Glow Up season 3 is a groundbreaking piece of telly

Rachel Charlton-Dailey
·3-min read
Photo credit: BBC
Photo credit: BBC

The search for the UK's next make-up star has kicked off once again with the return of BBC Three's Glow Up. As we welcomed this year's cohort of contestants, it was apparent just how diverse the cast was, showcasing people from all walks of life who were proud of who they are.

The show itself is also working to become more inclusive, with pronouns included in the introductions as seamlessly as their names, ages and professions. It's through that critical change that we discovered the show has its first nonbinary contestant, Jack, who uses they/them pronouns. It happened so organically that if you weren't paying much attention, you might have missed it, which is how it should be. While pronouns are there to make Jack feel more comfortable, it helps to normalise different pronouns, too.

Photo credit: BBC
Photo credit: BBC

Related: BBC's Glow Up announces host replacement after Stacey Dooley's exit

Other competitors include Lolli, a Black woman whose work is inspired by her African heritage. There's also Samah, a muslim MUA who proudly wears a hijab. She talked openly about how her job isn't typical for those who follow her religion: "A lot of the time people think that because you're a Muslim female you should be oppressed or you shouldn't have a personality.

"There's more to me than my hair or my body."

Photo credit: BBC
Photo credit: BBC

When we first met Ryley, it was easy to assume she hasn't faced adversity, but she removed her own make-up to reveal a birthmark on her face. She spoke about how she used to be ashamed of it and would cover it up, but now she makes it the focus of her work.

As the second challenge started, we learned more about Xavi, who told us his piece was based on how the world perceived him as someone with Asperger's. His eyes were covered by a black and white box to show what the world thinks his life is like, and beyond that the rest of his face was covered in colour to show the true complexity of his life.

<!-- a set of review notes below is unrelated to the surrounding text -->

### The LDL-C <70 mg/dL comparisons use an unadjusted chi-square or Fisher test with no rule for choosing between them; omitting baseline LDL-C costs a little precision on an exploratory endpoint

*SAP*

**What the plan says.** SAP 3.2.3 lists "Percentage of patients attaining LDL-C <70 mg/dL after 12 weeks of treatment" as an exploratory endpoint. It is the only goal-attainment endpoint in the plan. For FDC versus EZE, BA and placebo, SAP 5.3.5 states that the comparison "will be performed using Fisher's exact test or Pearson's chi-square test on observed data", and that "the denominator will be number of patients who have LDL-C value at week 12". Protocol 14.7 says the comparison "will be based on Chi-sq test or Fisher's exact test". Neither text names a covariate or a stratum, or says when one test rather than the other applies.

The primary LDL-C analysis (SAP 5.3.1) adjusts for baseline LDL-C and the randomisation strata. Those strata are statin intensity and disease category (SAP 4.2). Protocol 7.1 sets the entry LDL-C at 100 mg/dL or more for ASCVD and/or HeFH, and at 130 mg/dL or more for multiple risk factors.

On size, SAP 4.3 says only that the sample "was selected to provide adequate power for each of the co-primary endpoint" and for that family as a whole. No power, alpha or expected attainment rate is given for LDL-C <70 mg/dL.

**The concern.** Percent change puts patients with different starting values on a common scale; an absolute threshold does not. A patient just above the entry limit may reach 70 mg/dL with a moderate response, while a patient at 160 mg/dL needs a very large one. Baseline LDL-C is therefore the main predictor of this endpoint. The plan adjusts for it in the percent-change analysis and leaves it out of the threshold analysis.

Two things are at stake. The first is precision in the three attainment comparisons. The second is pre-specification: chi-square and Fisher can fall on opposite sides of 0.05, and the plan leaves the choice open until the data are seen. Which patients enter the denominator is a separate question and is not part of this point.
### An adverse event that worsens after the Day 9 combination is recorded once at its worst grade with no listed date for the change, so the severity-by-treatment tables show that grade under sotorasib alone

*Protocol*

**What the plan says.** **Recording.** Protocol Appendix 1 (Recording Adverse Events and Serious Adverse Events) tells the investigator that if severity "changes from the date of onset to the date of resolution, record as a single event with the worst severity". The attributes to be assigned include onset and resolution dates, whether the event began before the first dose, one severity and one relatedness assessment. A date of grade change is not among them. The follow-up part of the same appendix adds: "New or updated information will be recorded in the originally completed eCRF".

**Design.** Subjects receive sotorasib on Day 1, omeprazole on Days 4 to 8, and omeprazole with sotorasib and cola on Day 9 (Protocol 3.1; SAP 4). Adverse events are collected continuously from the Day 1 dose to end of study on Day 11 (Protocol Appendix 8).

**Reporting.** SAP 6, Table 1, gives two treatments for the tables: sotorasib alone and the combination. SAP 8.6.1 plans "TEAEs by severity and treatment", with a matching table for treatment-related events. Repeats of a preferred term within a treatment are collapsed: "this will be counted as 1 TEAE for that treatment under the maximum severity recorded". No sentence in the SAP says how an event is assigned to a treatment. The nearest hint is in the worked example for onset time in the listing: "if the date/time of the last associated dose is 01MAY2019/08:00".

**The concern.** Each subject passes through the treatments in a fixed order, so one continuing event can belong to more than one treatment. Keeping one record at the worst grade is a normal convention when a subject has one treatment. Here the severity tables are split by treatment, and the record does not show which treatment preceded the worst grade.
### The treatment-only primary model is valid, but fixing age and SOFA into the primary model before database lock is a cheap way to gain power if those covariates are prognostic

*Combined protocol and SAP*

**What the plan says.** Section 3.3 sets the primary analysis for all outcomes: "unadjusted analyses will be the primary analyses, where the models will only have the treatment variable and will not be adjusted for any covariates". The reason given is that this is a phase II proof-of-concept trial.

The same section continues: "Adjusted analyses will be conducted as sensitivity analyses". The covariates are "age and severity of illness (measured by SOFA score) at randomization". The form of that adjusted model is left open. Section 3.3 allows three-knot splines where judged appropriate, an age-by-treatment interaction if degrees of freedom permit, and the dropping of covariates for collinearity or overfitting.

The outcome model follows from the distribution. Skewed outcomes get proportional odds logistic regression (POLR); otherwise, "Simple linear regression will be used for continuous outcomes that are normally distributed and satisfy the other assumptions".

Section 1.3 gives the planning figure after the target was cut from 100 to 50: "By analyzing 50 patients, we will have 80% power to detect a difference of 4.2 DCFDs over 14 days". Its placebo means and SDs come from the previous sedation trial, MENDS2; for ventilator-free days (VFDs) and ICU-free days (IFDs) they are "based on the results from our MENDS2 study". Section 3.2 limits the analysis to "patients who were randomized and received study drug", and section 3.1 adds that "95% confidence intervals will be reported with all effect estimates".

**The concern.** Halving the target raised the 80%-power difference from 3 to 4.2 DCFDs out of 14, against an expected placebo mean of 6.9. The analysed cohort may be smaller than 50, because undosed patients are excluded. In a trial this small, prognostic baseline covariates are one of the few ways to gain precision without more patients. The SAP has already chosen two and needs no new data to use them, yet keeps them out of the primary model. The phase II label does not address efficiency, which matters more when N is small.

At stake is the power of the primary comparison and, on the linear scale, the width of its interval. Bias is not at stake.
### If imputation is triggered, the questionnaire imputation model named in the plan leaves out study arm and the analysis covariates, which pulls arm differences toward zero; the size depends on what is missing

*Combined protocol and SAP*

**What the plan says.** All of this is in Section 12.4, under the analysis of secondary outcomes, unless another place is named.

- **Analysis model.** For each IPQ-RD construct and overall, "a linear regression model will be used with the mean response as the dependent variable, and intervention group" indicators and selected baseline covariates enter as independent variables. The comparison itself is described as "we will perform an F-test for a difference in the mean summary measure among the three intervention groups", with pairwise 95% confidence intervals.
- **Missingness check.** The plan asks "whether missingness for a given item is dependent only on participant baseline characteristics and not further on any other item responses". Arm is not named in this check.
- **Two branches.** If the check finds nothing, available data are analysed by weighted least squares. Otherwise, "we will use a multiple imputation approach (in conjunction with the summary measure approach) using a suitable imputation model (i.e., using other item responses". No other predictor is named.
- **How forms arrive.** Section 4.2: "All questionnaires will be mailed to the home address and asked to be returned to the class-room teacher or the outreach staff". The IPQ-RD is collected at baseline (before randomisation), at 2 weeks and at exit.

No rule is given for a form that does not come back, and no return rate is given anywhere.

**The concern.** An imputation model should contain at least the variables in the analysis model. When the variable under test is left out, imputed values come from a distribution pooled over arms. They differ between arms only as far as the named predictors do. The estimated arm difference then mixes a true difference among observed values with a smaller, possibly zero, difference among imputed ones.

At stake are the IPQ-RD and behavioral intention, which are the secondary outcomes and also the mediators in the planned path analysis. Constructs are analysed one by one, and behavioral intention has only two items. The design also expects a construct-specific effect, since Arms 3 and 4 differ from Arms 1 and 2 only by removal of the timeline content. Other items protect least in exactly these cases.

Photo credit: BBC
Photo credit: BBC

We then moved onto Sophie, who is autistic. She similarly used the task to challenge stereotypes of neurodivergent people, focusing on masking – the behaviour that some neurodivergent people carry out to hide their condition – and painted a clown mask on her face with her natural face beneath. As a neurodivergent woman, this really struck a chord with me: it was only as an adult that I realised how much of my behaviour was masking, in turn limiting me and my life. To see someone discussing this in such a casual way felt revolutionary.

There were people of all sexualities and colours on-screen. It was amazing to see so many different identities, and people living their lives out loud without feeling that they have to hide who they are. It's a true testament to how make-up and beauty give people the confidence to be who they really are, allowing them to add that extra sparkle to their lives.

Photo credit: BBC
Photo credit: BBC

Related: Stacey Dooley's Glow Up announces its series 2 winner

It's so rare to see this much positive change in one show. Usually, it comes in drips and drabs, a gay person here, a disabled person there. It's very rare that the majority of the contestants on a reality TV show are from marginalised communities.

By showing such a wide range of people, Glow Up sets an example and raises the bar for what other reality competitions should be like. This level of diversity shouldn't be the exception, it should be the norm.

Glow Up series 3 is available on BBC iPlayer.

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